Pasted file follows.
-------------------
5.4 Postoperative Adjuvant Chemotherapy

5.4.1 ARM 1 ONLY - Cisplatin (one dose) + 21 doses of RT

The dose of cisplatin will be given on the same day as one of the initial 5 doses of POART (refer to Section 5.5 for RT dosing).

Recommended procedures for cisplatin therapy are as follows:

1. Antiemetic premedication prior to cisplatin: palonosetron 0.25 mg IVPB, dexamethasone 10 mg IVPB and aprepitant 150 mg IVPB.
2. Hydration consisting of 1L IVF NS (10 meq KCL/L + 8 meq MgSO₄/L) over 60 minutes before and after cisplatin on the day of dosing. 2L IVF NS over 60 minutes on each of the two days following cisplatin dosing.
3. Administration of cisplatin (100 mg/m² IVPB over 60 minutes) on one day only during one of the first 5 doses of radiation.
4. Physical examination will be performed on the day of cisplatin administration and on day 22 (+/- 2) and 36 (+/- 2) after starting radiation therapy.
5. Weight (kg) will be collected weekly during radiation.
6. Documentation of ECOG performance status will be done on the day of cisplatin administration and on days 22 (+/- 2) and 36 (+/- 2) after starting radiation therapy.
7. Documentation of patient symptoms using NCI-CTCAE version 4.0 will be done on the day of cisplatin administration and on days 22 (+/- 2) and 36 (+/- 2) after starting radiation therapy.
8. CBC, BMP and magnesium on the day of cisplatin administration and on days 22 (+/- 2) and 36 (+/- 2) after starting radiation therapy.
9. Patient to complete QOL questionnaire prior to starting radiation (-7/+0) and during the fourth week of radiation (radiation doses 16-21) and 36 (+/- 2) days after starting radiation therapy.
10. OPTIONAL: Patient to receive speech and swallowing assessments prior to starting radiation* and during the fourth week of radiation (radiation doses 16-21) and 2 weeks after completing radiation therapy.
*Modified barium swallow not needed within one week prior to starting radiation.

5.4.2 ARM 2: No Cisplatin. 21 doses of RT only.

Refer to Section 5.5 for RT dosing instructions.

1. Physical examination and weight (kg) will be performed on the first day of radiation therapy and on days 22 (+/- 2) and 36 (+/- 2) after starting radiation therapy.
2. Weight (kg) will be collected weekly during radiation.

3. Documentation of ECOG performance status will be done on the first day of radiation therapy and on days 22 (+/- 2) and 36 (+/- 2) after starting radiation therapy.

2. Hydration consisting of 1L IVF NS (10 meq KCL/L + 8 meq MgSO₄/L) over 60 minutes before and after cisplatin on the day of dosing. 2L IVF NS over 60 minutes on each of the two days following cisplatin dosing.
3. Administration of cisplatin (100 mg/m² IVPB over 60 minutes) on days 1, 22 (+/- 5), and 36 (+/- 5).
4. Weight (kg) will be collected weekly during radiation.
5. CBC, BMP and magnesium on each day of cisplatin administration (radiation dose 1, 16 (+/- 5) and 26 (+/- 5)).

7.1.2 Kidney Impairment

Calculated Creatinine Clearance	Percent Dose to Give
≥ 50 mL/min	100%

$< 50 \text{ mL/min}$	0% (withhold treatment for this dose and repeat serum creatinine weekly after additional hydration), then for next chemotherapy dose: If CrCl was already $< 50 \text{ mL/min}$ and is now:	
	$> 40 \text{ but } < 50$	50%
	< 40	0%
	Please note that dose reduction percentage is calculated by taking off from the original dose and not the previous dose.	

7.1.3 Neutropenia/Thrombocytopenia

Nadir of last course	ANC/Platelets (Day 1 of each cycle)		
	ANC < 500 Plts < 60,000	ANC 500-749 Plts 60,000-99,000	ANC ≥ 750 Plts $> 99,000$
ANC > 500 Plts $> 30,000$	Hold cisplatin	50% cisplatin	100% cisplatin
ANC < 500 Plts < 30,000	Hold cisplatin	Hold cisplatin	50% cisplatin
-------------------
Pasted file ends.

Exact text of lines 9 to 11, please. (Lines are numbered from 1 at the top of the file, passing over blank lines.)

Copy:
5. Weight (kg) will be collected weekly during radiation.
6. Documentation of ECOG performance status will be done on the day of cisplatin administration and on days 22 (+/- 2) and 36 (+/- 2) after starting radiation therapy.
7. Documentation of patient symptoms using NCI-CTCAE version 4.0 will be done on the day of cisplatin administration and on days 22 (+/- 2) and 36 (+/- 2) after starting radiation therapy.